- U.S. Surgeon General Dr. Vivek Murthy issued a landmark report Thursday on drug and alcohol misuse in the country. This is the first time a Surgeon General report has been dedicated to this issue.
- Addiction is "one of America's most pressing public health concerns," Murthy says. "The way we address this crisis is a test for America."
- Approximately 21 million people in the U.S. are suffering from substance misuse disorders, but only 1 in 10 receive treatment, according to the announcement.
The report contains five different detailed chapters and concludes adoption of an evidence-based public health approach for treatment and recovery is needed to address addiction in the U.S., stating such an approach must be made a "top public health priority."
"Such an approach can prevent substance initiation or escalation from use to a disorder, and thus reduce the number of people suffering with addiction; it can shorten the duration of illness for sufferers; and it can reduce the number of substance-related deaths," the report says.
What I never imagined is that the majority of my time would be spent thinking about substance abuse disorders. #Facing Addiction (2/2)— U.S. Surgeon General (@Surgeon_General) November 17, 2016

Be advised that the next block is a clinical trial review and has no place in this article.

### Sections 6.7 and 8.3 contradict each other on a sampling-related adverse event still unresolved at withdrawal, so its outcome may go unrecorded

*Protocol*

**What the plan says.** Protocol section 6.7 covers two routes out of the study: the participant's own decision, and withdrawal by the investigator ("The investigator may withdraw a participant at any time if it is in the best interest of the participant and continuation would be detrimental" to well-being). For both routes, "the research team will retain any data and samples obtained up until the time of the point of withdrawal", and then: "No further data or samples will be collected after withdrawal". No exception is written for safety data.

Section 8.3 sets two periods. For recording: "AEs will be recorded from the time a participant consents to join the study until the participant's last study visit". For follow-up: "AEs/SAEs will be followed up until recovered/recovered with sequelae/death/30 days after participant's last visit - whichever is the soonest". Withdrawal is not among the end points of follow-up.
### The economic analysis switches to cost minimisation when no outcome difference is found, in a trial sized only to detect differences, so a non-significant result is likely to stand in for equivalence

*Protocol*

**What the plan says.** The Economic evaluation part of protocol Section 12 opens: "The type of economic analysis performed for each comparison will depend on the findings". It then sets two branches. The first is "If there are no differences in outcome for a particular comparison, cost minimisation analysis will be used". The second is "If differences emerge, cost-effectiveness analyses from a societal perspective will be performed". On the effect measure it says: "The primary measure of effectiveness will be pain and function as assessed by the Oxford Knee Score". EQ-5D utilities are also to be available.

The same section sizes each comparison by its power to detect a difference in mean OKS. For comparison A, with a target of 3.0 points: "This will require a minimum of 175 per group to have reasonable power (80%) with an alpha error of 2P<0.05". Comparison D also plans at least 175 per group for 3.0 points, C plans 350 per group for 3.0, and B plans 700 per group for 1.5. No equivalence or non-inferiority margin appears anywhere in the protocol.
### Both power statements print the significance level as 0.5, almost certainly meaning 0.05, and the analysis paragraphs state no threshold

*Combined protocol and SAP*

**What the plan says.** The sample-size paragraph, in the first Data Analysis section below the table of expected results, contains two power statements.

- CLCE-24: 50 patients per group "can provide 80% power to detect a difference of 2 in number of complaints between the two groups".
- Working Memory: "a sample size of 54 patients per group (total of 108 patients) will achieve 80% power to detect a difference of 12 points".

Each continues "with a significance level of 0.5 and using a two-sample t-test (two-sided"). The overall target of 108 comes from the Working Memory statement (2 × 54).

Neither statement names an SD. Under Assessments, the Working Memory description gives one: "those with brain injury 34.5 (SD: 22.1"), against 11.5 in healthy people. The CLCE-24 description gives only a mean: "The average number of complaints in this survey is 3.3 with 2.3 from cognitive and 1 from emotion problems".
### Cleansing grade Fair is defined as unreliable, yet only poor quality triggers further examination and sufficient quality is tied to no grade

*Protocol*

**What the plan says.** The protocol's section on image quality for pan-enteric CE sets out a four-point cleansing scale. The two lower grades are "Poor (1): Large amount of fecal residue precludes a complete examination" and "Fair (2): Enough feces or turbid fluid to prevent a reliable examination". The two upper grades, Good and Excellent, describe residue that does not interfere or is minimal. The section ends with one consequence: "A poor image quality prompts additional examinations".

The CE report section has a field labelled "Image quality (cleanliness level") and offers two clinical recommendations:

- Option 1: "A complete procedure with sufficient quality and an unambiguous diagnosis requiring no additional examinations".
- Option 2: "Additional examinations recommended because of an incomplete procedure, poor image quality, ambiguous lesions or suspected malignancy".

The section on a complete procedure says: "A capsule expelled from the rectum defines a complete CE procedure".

HHS Secretary Sylvia Mathews Burwell noted one of the report's most important findings is that addiction is a chronic neurological disorder. With this new information, healthcare providers can come up with better strategies to help reduce the number of people with the disorder as well as the associated costs and the spike in use of emergency departments. In New Jersey hospitals, 47% of ED visits, which increased by more 117,000 patients from 2014 to 2015, involved patients with diagnosed mental health or substance use disorders.
"Efforts are needed to support integrating screening, assessments, interventions, use of medications, and care coordination between general health systems and specialty substance use disorder treatment programs or services," the report stated, adding health IT is helping to coordination care and communication.
The alarmingly common use of perhaps the most abused drug class in the country today - opioids - has been a major driver of recent efforts from the government to prevent substance substance misuse. Fair Health reported earlier this year medical services or procedures among the privately-insured with an opioid dependence diagnosis increased 3,203% from 2007 to 2014.
In addition, Murthy pointed out "many more people now die from alcohol and drug overdoses each year than are killed in automobile accidents." He added almost 30,000 people died due to heroin or prescription opioid overdoses in 2014, and about another 20,000 people died from unintentional overdoses of alcohol, cocaine, or non-opioid prescription drugs.